Parents leery of privacy invasion have little to fear from Barbie, whose language skills mainly reside in the cloud.
There’s been a lot of discussion in the media about privacy and home appliances that listen to conversations. The Hello Barbie doll is a voice-enabled toy that has been part of the controversy. It uses Wi-Fi and speech recognition technology to engage in a two-way dialogue. You start a conversation by pressing a button built into her belt buckle. You press the button to start the conversation and release it to hear Barbie respond. More to the point, if Barbie’s belt buckle isn’t depressed, she can’t listen to anything. The belt buckle switch is mechanical, so no hacker could bypass it without having physical access to Barbie’s circuit board.
Barbie actually works a lot like a push-to-talk walkie-talkie. So you don’t have to worry about her listening in surreptitiously on what you say, despite reports in the media to the contrary. To get the doll to respond to speech, Barbie’s creator Mattel worked with a company called ToyTalk to come up with 8,000 lines of dialog for Barbie. Barbie’s dialog is actually stored in the cloud, so you need a constant connection to the internet for her to say anything interesting. Barbie listens to what you say, tries to understand some keywords, then selects a piece of dialog that would make sense in context.
We tried talking to Barbie with varying levels of success. One thing that’s obvious from seeing typical interactions with Barbie is that Mattel won’t have the same kinds of problems that arose when Microsoft unveiled Tay — a Twitter bot described as an experiment in conversational understanding. When people tweeted at the bot with misogynistic and racist remarks, Tay started tweeting back these sentiments.
In contrast, Barbie can only say things from a memorized list. But the list of responses doesn’t seem to mimic what you might expect to hear from a kid. At least to us, Barbie appears to come across as more of a teacher than a playmate for a child. She seems to keep trying to steer the conversation in directions you might find during a kindergarten class. So we think a lot of kids will find Barbie annoying, and they’ll get tired of her pretty quickly.
It turns out there isn’t much to Barbie’s electronics. She has a lithium-ion battery in one of her legs that recharges when Barbie is in her stand and plugged in. So there’s no wireless charging here. Barbie contains a single circuit board inside her torso. The top of the board holds an AzureWave Wi-Fi microcontroller module built on a widely-used Marvell microcontroller called the 88MW300 that implements an ARM Cortex-M4F processor. So the Marvell chip handles both the Wi-Fi connection as well as running the code for the rest of Hello Barbie’s functions. A 24-bit audio codec from Nuvoton also sits on the board. It provides analog-to-digital and digital-to-analog conversion, and input/output mixers for both the doll’s microphone and speaker. The other significant chip on the board is a 16-Mbit SPI Flash from Gigadevice in China. It serves as the system’s main non-volatile memory.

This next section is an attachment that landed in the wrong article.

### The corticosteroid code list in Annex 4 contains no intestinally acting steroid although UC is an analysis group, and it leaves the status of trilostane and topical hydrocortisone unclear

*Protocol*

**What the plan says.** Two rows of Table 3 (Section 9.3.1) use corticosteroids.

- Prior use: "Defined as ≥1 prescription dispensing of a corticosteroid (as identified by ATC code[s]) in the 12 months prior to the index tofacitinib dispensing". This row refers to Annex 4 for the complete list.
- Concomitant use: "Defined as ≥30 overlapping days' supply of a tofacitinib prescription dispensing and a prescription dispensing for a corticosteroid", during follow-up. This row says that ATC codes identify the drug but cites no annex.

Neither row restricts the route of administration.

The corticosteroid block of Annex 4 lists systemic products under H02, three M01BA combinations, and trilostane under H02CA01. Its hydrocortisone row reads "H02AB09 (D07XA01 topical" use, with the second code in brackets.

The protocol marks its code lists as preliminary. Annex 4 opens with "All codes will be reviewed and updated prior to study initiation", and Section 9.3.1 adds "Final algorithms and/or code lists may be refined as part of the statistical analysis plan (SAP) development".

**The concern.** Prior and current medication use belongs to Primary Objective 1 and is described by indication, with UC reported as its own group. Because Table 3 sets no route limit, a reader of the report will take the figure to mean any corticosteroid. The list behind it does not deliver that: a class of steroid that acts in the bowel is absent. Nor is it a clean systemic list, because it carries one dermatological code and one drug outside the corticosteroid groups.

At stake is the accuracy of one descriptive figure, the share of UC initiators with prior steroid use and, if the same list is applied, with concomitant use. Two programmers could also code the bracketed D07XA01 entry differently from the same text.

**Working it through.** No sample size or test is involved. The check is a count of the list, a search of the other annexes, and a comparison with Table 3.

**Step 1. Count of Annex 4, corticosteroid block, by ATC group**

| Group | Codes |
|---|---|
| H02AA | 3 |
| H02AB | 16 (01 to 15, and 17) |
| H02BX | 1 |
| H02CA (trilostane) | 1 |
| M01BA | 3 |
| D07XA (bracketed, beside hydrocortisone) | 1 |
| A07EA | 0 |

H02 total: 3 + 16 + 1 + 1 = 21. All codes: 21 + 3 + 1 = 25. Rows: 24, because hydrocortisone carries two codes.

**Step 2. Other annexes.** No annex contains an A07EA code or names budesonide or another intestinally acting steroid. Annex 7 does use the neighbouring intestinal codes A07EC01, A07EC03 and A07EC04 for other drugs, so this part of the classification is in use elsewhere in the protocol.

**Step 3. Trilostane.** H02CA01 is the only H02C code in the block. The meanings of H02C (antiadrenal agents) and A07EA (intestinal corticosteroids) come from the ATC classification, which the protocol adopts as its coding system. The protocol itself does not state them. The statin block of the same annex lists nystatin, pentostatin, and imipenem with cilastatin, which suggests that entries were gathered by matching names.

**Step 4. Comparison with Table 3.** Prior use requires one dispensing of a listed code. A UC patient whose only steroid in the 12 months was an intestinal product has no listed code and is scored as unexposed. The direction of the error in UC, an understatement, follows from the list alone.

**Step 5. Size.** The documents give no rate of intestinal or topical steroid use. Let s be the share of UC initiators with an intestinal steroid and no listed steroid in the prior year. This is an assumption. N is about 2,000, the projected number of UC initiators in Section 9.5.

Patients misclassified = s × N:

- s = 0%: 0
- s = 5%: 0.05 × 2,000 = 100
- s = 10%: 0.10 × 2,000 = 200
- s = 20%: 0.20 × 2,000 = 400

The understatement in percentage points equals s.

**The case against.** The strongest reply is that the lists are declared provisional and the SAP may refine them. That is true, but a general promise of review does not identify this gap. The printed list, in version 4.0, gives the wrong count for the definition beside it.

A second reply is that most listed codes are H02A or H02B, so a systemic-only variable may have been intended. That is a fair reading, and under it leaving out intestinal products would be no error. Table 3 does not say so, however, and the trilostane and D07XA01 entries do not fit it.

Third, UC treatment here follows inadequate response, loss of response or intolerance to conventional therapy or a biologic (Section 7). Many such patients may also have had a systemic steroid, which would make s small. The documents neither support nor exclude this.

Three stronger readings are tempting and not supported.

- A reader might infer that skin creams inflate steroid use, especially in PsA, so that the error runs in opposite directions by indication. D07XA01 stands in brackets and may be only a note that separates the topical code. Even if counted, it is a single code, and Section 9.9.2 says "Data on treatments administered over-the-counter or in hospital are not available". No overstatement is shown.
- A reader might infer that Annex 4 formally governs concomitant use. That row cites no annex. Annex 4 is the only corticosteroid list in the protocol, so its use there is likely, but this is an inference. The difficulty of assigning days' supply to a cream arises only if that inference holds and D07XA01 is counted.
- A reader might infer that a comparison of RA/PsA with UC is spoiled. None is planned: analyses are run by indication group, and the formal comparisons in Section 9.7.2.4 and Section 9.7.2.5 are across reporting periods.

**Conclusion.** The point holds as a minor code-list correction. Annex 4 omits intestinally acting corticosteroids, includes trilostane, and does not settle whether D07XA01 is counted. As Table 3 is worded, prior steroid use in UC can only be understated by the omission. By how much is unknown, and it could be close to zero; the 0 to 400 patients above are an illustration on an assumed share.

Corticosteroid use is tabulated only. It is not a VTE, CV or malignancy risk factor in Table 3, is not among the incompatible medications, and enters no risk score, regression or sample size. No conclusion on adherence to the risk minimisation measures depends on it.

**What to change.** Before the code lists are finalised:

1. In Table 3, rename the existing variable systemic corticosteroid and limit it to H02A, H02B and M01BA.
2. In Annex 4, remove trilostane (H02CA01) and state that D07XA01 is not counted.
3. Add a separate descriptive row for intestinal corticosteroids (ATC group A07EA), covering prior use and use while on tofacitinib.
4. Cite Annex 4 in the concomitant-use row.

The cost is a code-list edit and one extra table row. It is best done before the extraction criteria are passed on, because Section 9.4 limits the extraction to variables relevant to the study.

A point to note is that the Flash memory doesn’t store audio from people talking to Barbie. The doll uses Wi-Fi to send that information to the cloud to figure out how to respond. But that mode of operation also necessitates that Barbie be associated with your home Wi-Fi. That happens through a mobile phone app which the user (or more likely the user’s parents) download. The app also serves as a means for setting up a ToyTalk account.
There was one IC on Barbie’s PCB we couldn’t identify, but its position on the board seems to indicate it manages battery charging. Once the setup is complete, Barbie beams data back and forth with ToyTalk servers, doing all its storage and data processing in the cloud. According to security experts who’ve looked at Barbie, one good thing about that scheme is that it’s tough for a hacker to compromise things. Barbie stores network SSIDs and passwords on her Flash, but the passwords are encrypted in the doll’s memory and are difficult to extract. And the only way a hacker could really get at the audio recordings could be through a data breach of the ToyTalk website. But that sort of eavesdropping would require that the hacker generate a valid toytalk.com certificate, which apparently is not easy.
Consequently, the chances of bad guys getting hold of whatever kids say to Barbie seem slim. But though the voice processing is pretty sophisticated, the construction of the doll itself is on the primitive side. For example, masking tape is one of the doll’s construction materials. The tape is used to hold a clear plastic shield in place over part of the circuit board.
The wiring in the doll for the speakers and battery connection connects to the circuit board through connectors, but the wiring comes to the board at odd angles. So there seems to be a lot of hand assembly involved in putting Barbie together. All in all, Hello Barbie seems to provide hints of what one-day may be possible through sophisticated cloud processing. Privacy-wise, she is nothing to get alarmed about.